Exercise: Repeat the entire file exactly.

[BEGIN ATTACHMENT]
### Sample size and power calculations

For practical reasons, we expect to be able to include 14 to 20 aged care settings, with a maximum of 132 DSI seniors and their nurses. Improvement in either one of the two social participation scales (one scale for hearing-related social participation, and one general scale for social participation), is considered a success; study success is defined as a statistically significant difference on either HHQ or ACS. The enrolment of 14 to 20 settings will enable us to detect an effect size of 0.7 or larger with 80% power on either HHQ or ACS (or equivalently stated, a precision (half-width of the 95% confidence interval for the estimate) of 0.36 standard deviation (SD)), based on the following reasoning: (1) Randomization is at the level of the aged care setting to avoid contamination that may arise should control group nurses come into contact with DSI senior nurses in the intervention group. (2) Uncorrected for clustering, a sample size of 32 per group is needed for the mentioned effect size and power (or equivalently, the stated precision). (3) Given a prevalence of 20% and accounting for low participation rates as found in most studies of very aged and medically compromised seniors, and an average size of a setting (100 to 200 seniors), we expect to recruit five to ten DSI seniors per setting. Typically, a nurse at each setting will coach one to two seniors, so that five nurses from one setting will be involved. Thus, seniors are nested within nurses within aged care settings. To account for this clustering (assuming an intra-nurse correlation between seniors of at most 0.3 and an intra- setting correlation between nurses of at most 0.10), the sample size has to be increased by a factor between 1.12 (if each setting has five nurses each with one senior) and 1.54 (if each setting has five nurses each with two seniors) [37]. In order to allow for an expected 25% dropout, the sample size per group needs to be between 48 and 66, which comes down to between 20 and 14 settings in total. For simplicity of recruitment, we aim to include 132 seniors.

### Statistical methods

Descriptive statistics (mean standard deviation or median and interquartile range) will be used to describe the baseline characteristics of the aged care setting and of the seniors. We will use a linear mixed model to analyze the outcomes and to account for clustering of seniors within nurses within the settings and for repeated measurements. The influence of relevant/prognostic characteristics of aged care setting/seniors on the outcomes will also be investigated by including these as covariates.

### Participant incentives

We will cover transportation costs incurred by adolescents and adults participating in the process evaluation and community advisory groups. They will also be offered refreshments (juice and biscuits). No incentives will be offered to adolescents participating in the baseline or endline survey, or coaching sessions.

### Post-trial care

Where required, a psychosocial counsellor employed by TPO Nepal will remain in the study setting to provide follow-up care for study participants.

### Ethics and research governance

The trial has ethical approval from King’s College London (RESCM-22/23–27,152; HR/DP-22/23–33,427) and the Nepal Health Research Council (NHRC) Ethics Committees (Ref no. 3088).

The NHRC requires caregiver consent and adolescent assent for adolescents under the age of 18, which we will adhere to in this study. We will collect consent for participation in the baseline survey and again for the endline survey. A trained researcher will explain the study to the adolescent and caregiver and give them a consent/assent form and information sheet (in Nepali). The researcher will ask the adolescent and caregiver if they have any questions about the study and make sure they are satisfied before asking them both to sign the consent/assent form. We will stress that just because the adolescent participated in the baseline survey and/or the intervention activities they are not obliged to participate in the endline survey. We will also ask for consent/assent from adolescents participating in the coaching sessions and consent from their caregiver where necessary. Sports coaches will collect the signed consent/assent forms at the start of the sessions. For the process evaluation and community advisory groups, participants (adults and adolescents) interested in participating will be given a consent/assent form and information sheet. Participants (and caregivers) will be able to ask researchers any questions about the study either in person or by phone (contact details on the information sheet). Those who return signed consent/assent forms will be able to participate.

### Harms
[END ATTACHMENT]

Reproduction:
### Sample size and power calculations

For practical reasons, we expect to be able to include 14 to 20 aged care settings, with a maximum of 132 DSI seniors and their nurses. Improvement in either one of the two social participation scales (one scale for hearing-related social participation, and one general scale for social participation), is considered a success; study success is defined as a statistically significant difference on either HHQ or ACS. The enrolment of 14 to 20 settings will enable us to detect an effect size of 0.7 or larger with 80% power on either HHQ or ACS (or equivalently stated, a precision (half-width of the 95% confidence interval for the estimate) of 0.36 standard deviation (SD)), based on the following reasoning: (1) Randomization is at the level of the aged care setting to avoid contamination that may arise should control group nurses come into contact with DSI senior nurses in the intervention group. (2) Uncorrected for clustering, a sample size of 32 per group is needed for the mentioned effect size and power (or equivalently, the stated precision). (3) Given a prevalence of 20% and accounting for low participation rates as found in most studies of very aged and medically compromised seniors, and an average size of a setting (100 to 200 seniors), we expect to recruit five to ten DSI seniors per setting. Typically, a nurse at each setting will coach one to two seniors, so that five nurses from one setting will be involved. Thus, seniors are nested within nurses within aged care settings. To account for this clustering (assuming an intra-nurse correlation between seniors of at most 0.3 and an intra- setting correlation between nurses of at most 0.10), the sample size has to be increased by a factor between 1.12 (if each setting has five nurses each with one senior) and 1.54 (if each setting has five nurses each with two seniors) [37]. In order to allow for an expected 25% dropout, the sample size per group needs to be between 48 and 66, which comes down to between 20 and 14 settings in total. For simplicity of recruitment, we aim to include 132 seniors.

### Statistical methods

Descriptive statistics (mean standard deviation or median and interquartile range) will be used to describe the baseline characteristics of the aged care setting and of the seniors. We will use a linear mixed model to analyze the outcomes and to account for clustering of seniors within nurses within the settings and for repeated measurements. The influence of relevant/prognostic characteristics of aged care setting/seniors on the outcomes will also be investigated by including these as covariates.

### Participant incentives

We will cover transportation costs incurred by adolescents and adults participating in the process evaluation and community advisory groups. They will also be offered refreshments (juice and biscuits). No incentives will be offered to adolescents participating in the baseline or endline survey, or coaching sessions.

### Post-trial care

Where required, a psychosocial counsellor employed by TPO Nepal will remain in the study setting to provide follow-up care for study participants.

### Ethics and research governance

The trial has ethical approval from King’s College London (RESCM-22/23–27,152; HR/DP-22/23–33,427) and the Nepal Health Research Council (NHRC) Ethics Committees (Ref no. 3088).

The NHRC requires caregiver consent and adolescent assent for adolescents under the age of 18, which we will adhere to in this study. We will collect consent for participation in the baseline survey and again for the endline survey. A trained researcher will explain the study to the adolescent and caregiver and give them a consent/assent form and information sheet (in Nepali). The researcher will ask the adolescent and caregiver if they have any questions about the study and make sure they are satisfied before asking them both to sign the consent/assent form. We will stress that just because the adolescent participated in the baseline survey and/or the intervention activities they are not obliged to participate in the endline survey. We will also ask for consent/assent from adolescents participating in the coaching sessions and consent from their caregiver where necessary. Sports coaches will collect the signed consent/assent forms at the start of the sessions. For the process evaluation and community advisory groups, participants (adults and adolescents) interested in participating will be given a consent/assent form and information sheet. Participants (and caregivers) will be able to ask researchers any questions about the study either in person or by phone (contact details on the information sheet). Those who return signed consent/assent forms will be able to participate.

### Harms